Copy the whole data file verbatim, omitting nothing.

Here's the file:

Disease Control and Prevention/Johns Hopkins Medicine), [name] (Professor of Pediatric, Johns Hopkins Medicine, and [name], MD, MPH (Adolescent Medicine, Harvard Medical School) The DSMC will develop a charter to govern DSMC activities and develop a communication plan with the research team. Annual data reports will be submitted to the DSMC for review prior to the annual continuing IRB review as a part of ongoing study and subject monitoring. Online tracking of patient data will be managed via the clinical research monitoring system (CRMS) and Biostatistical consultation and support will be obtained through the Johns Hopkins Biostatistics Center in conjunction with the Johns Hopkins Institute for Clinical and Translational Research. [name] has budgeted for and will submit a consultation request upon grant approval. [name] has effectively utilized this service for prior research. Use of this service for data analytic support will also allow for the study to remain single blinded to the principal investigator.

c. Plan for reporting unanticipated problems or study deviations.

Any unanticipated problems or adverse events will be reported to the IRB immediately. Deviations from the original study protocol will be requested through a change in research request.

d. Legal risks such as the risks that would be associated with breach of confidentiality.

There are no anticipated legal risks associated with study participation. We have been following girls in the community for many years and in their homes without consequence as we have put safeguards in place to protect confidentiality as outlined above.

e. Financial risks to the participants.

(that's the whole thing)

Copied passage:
Disease Control and Prevention/Johns Hopkins Medicine), [name] (Professor of Pediatric, Johns Hopkins Medicine, and [name], MD, MPH (Adolescent Medicine, Harvard Medical School) The DSMC will develop a charter to govern DSMC activities and develop a communication plan with the research team. Annual data reports will be submitted to the DSMC for review prior to the annual continuing IRB review as a part of ongoing study and subject monitoring. Online tracking of patient data will be managed via the clinical research monitoring system (CRMS) and Biostatistical consultation and support will be obtained through the Johns Hopkins Biostatistics Center in conjunction with the Johns Hopkins Institute for Clinical and Translational Research. [name] has budgeted for and will submit a consultation request upon grant approval. [name] has effectively utilized this service for prior research. Use of this service for data analytic support will also allow for the study to remain single blinded to the principal investigator.

c. Plan for reporting unanticipated problems or study deviations.

Any unanticipated problems or adverse events will be reported to the IRB immediately. Deviations from the original study protocol will be requested through a change in research request.

d. Legal risks such as the risks that would be associated with breach of confidentiality.

There are no anticipated legal risks associated with study participation. We have been following girls in the community for many years and in their homes without consequence as we have put safeguards in place to protect confidentiality as outlined above.

e. Financial risks to the participants.